"I understand the situation she's in," said Jeffrey Schroder, an assistant city attorney. "She's frustrated. We sympathize with her."

Schroder said Warren's lawyers and administrators will meet this week about how to proceed.

"We're going to discuss our options. We haven't made any decisions yet," he said. But he added: "Our intention is to enforce" the blight court ruling.

The upcoming blight court hearing may not provide a solution for the Blisses. Schroder pointed out the city's case is based on tickets Pinch received for failing to obtain work permits at the Gilbert Avenue house, and that the citations may not impact the construction dispute.

No agreement

The couple and the builder could not agree on a resolution as late as two months ago. According to a July 20, 2006, letter from Pinch's attorney, Franklin West, to the couple's first lawyer, the builder offered to make a dozen "modifications." Those included removing and reinstalling vinyl siding; replacing the first 8 feet of exterior lumber and weather-guard sheeting; removing and replacing all shingles; finishing electrical and plumbing work; replacing the floor where necessary; installing the concrete driveway; final surface grading; and installing floor covering.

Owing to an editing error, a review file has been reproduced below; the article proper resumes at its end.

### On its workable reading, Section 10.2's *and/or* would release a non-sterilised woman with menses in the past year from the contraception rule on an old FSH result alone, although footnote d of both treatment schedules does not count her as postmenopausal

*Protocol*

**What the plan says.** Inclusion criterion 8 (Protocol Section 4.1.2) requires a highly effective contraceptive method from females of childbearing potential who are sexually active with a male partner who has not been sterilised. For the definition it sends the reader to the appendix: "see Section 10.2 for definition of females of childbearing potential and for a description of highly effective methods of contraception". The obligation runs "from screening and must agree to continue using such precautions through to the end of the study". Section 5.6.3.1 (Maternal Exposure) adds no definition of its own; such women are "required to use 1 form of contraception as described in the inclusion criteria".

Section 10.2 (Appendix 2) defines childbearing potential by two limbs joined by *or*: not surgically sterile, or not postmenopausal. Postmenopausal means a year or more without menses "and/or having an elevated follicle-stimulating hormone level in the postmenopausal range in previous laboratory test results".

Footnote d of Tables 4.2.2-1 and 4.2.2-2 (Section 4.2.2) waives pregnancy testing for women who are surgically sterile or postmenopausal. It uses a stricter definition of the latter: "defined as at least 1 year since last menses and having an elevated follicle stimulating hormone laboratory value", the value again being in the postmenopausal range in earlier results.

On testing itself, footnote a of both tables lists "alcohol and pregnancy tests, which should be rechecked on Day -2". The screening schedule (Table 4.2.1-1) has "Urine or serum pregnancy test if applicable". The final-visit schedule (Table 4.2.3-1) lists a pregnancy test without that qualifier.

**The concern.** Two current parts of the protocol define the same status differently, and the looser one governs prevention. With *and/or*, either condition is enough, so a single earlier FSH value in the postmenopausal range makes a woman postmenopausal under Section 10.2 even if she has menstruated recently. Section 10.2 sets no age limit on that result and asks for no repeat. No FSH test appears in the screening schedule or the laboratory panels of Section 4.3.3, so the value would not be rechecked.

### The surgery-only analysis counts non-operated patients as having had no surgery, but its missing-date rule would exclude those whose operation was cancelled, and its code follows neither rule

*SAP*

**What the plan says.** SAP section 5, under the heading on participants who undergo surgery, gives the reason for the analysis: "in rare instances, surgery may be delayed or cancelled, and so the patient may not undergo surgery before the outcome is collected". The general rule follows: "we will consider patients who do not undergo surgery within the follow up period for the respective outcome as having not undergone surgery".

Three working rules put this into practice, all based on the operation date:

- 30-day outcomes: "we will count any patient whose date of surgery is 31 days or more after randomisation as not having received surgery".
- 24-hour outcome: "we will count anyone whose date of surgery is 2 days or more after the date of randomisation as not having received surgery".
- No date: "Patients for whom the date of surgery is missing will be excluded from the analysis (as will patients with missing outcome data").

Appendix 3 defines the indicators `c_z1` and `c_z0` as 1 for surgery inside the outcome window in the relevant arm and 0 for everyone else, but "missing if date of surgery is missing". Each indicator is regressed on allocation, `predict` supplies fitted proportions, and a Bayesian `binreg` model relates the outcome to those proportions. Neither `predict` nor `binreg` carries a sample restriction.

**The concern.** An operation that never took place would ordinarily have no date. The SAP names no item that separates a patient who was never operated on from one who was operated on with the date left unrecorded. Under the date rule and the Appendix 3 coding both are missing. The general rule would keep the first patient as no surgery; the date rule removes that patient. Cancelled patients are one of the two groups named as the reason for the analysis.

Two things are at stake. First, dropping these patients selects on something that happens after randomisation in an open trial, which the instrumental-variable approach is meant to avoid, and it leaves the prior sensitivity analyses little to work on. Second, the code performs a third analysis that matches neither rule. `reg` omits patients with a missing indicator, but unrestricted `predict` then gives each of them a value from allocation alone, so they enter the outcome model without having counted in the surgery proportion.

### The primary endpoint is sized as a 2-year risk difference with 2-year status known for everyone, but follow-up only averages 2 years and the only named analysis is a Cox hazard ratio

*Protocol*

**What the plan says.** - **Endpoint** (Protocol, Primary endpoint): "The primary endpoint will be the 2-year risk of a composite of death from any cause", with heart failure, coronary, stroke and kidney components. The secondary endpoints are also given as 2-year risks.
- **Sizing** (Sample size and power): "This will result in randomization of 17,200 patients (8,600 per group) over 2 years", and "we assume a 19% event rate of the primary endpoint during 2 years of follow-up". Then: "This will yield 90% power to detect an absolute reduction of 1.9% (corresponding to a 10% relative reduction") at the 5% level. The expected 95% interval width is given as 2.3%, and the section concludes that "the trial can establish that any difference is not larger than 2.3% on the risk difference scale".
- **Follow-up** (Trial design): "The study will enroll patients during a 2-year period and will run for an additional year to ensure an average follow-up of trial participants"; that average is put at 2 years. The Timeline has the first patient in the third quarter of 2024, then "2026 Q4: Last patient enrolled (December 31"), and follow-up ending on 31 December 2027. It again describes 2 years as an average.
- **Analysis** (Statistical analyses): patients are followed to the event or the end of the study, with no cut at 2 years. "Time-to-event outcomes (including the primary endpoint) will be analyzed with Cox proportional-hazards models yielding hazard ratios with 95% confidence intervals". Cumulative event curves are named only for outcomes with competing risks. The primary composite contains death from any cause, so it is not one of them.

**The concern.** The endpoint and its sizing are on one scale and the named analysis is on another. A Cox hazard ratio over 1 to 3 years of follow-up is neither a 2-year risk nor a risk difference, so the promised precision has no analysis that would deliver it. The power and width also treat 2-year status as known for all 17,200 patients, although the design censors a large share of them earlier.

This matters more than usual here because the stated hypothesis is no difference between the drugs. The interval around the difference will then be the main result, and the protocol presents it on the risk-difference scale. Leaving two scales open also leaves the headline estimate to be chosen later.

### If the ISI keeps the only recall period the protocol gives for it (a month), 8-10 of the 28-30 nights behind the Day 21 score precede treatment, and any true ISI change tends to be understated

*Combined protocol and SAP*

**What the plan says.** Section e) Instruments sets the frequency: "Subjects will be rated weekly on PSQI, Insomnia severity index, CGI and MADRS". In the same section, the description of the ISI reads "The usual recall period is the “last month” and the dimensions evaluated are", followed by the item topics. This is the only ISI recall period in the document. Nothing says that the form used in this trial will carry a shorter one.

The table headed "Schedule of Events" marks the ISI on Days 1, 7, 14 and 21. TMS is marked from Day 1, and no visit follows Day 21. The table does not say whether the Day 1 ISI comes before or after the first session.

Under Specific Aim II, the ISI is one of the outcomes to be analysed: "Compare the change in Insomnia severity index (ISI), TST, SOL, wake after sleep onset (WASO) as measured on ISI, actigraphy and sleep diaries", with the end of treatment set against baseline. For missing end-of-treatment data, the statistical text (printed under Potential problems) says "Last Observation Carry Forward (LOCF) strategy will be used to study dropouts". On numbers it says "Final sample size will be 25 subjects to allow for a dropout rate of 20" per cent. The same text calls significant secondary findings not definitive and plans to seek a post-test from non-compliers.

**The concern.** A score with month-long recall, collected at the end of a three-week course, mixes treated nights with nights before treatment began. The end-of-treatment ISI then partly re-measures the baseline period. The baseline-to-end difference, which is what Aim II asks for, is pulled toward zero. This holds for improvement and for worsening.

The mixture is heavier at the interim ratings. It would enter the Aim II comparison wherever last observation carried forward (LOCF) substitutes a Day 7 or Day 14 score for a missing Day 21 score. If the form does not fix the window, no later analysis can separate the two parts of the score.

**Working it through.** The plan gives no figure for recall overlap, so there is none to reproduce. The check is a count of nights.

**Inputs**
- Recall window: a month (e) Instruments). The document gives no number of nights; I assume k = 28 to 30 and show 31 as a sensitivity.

West stated that Pinch reports that all mold -- including some black-colored mold -- is non-toxic. The attorney also recommended the couple could use approximately $14,000 the bank could provide, in order to contract "with whomever they select to satisfy their apprehension concerning the mold."

"They turned it down. They screwed themselves that day," Pinch said.

The Blisses deny they rejected the proposal.